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Portrait of a Young Man Marcus Aurelius

Roman art

140-160 D.C.
Third Corridor (A24)
Greek marble
58 cm (height)
1914 no. 191

The presence of this work, restored by Innocenzo Spinazzi, was first recorded in the Gallery in 1778. Both the head and bust, partly covered by a cloak fastened by a circular fibula on the right shoulder, are ancient but do not belong together. The portrait shows a young man with an oval face, soft features and a wide forehead, framed by locks of hair created using a drill for a bold chiaroscuro effect. The balanced composition and thoughtful expression reveal a great spirituality and intensity of thought, which is why it was initially thought to be Marcus Aurelius in the period immediately before his ascent to the throne. Today, it has been suggested that the subject is actually an influential personage from the early Antonine age, who chose to be portrayed with the same hairstyle and features as the future emperor. This practice of assimilating the emperor’s image in private portraits was quite widespread in the imperial period, and is to be taken as a show of consent by citizens towards the emperor and his politics.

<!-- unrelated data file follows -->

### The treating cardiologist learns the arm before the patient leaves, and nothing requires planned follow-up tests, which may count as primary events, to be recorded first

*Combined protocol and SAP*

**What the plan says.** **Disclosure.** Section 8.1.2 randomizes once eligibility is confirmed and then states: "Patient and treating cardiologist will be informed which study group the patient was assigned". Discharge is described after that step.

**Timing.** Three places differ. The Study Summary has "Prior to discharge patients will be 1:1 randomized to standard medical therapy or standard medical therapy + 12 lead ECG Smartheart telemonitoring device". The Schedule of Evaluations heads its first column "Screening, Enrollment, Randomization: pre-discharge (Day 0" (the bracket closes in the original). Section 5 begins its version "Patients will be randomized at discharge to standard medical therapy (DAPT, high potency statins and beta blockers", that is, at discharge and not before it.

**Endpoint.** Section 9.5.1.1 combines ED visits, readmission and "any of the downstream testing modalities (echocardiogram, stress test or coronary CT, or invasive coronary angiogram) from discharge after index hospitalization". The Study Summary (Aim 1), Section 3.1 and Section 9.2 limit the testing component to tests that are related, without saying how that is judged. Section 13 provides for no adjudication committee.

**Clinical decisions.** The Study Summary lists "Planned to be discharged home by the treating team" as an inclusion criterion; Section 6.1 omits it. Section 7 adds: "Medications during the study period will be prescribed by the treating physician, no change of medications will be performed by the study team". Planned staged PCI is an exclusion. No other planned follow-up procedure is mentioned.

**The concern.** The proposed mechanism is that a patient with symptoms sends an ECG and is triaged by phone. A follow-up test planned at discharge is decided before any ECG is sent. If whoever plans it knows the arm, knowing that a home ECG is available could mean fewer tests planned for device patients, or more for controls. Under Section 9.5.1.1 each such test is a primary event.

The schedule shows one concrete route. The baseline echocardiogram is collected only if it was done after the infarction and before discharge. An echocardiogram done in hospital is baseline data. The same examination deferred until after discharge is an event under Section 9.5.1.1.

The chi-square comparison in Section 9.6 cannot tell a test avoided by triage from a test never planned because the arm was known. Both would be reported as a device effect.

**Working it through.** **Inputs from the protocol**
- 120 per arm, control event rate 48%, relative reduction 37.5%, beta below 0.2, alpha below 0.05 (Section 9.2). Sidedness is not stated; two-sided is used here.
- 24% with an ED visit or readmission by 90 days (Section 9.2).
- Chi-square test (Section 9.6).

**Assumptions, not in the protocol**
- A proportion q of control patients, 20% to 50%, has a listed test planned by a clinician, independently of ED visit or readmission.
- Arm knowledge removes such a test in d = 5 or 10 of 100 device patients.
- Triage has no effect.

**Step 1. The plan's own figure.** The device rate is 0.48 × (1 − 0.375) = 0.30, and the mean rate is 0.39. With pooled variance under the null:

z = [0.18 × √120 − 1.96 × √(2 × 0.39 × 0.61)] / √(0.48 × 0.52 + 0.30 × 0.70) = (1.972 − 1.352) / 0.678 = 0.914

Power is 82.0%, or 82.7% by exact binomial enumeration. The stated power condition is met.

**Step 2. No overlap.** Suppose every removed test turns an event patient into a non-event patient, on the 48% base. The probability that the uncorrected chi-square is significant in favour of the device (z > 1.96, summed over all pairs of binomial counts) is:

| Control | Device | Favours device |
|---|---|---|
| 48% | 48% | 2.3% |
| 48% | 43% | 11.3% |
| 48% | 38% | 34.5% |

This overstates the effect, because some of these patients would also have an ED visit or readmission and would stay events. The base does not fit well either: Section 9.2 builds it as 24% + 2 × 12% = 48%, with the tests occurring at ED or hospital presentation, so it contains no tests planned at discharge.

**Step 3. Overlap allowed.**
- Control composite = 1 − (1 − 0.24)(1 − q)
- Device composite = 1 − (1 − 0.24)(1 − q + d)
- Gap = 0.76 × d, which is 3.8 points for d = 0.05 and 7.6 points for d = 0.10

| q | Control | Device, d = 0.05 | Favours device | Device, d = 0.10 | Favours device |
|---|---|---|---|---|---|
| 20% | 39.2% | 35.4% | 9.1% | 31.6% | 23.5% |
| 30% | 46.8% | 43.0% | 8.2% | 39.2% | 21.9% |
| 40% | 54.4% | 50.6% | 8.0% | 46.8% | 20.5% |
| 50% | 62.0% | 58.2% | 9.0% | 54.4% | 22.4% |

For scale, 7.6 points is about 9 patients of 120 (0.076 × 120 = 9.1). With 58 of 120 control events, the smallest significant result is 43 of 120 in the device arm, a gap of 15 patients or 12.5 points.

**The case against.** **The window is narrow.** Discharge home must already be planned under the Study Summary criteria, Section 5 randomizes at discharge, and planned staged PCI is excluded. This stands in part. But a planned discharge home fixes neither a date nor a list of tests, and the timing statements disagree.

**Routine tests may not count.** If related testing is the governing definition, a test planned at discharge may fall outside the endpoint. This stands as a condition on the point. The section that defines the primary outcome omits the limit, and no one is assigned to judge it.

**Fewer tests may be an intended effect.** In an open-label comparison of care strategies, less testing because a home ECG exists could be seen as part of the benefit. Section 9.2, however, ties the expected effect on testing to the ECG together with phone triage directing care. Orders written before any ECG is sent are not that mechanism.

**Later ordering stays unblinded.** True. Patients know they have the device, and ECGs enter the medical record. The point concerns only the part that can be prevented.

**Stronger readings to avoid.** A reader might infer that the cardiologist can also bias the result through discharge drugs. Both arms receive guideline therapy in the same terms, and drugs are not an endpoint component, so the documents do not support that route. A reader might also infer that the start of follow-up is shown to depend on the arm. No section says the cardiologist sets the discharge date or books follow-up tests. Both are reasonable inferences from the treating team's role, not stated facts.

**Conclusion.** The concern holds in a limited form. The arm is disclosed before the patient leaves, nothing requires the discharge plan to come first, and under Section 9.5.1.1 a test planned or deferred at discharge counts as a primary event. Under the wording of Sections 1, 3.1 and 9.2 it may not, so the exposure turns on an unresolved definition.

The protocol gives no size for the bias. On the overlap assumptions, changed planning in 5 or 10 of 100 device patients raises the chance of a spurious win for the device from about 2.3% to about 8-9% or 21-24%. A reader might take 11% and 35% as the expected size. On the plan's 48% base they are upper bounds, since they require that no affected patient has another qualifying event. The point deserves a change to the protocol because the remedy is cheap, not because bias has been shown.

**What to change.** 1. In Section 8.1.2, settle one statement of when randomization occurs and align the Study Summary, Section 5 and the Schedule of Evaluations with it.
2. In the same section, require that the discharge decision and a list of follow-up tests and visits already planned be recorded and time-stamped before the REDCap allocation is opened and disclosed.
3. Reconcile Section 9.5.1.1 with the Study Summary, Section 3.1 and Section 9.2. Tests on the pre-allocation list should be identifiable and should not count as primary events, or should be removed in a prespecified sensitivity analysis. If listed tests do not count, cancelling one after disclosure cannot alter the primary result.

3D Model realized in collaboration with Indiana University.
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